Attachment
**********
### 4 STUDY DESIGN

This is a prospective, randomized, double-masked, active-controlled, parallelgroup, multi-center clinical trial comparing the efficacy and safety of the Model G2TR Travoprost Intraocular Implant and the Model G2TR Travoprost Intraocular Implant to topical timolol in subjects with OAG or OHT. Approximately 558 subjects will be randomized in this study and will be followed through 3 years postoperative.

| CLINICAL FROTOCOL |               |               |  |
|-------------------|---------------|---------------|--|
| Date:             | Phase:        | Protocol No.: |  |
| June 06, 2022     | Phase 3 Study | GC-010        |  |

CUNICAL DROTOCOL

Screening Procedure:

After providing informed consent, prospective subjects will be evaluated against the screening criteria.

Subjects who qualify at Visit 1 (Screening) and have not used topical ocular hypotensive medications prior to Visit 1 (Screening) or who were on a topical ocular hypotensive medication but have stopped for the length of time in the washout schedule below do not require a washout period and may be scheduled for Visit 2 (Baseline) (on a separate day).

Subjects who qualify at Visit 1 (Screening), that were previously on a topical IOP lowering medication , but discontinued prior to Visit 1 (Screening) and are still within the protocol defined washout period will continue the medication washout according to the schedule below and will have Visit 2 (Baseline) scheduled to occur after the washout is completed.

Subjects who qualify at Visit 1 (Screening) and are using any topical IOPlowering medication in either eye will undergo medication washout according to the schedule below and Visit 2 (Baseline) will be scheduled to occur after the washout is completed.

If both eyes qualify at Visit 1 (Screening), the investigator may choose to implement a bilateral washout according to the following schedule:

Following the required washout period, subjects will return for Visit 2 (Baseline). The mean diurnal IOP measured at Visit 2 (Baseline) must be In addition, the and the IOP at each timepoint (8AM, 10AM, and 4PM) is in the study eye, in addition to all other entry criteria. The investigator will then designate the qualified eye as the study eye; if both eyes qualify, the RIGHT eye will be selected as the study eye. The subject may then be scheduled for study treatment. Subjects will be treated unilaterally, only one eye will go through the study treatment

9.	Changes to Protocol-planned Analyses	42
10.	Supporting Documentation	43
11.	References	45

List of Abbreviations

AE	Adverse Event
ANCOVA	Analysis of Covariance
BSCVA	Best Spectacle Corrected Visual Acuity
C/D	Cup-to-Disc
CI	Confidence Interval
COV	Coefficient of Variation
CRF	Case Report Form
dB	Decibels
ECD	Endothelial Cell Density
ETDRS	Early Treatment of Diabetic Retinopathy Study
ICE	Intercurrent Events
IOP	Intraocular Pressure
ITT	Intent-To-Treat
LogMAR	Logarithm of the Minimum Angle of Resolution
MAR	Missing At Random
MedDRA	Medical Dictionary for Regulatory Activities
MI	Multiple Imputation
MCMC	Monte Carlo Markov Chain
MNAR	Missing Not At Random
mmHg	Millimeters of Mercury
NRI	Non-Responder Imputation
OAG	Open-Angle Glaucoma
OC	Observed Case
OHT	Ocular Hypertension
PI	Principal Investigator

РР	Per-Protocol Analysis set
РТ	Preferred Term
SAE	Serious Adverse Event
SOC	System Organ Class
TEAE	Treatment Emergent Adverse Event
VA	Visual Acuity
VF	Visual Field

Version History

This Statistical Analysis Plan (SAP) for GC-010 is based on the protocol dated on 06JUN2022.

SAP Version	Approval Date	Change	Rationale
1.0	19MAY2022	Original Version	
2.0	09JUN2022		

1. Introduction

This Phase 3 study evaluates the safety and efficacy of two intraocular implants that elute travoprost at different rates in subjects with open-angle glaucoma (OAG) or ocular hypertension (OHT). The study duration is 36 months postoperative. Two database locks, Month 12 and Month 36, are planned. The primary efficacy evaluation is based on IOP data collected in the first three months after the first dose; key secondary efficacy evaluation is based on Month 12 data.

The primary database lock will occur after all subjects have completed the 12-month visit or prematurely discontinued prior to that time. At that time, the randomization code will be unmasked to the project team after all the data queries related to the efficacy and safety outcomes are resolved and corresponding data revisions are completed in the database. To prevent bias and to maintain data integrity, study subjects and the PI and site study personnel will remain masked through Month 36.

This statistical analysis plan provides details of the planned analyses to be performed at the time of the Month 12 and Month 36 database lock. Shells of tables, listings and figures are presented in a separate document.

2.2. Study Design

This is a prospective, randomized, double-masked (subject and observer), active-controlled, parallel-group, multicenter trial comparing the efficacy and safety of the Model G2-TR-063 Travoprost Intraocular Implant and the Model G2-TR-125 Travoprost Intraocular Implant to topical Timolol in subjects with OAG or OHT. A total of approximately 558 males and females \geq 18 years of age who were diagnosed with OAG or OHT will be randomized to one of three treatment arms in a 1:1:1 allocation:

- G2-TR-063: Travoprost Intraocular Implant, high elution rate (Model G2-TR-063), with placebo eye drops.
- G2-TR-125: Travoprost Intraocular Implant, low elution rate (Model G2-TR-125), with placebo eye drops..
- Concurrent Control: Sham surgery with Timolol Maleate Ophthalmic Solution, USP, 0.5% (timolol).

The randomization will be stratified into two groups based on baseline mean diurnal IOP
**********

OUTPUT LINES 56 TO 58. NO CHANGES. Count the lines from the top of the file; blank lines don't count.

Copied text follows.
1. Introduction

This Phase 3 study evaluates the safety and efficacy of two intraocular implants that elute travoprost at different rates in subjects with open-angle glaucoma (OAG) or ocular hypertension (OHT). The study duration is 36 months postoperative. Two database locks, Month 12 and Month 36, are planned. The primary efficacy evaluation is based on IOP data collected in the first three months after the first dose; key secondary efficacy evaluation is based on Month 12 data.

The primary database lock will occur after all subjects have completed the 12-month visit or prematurely discontinued prior to that time. At that time, the randomization code will be unmasked to the project team after all the data queries related to the efficacy and safety outcomes are resolved and corresponding data revisions are completed in the database. To prevent bias and to maintain data integrity, study subjects and the PI and site study personnel will remain masked through Month 36.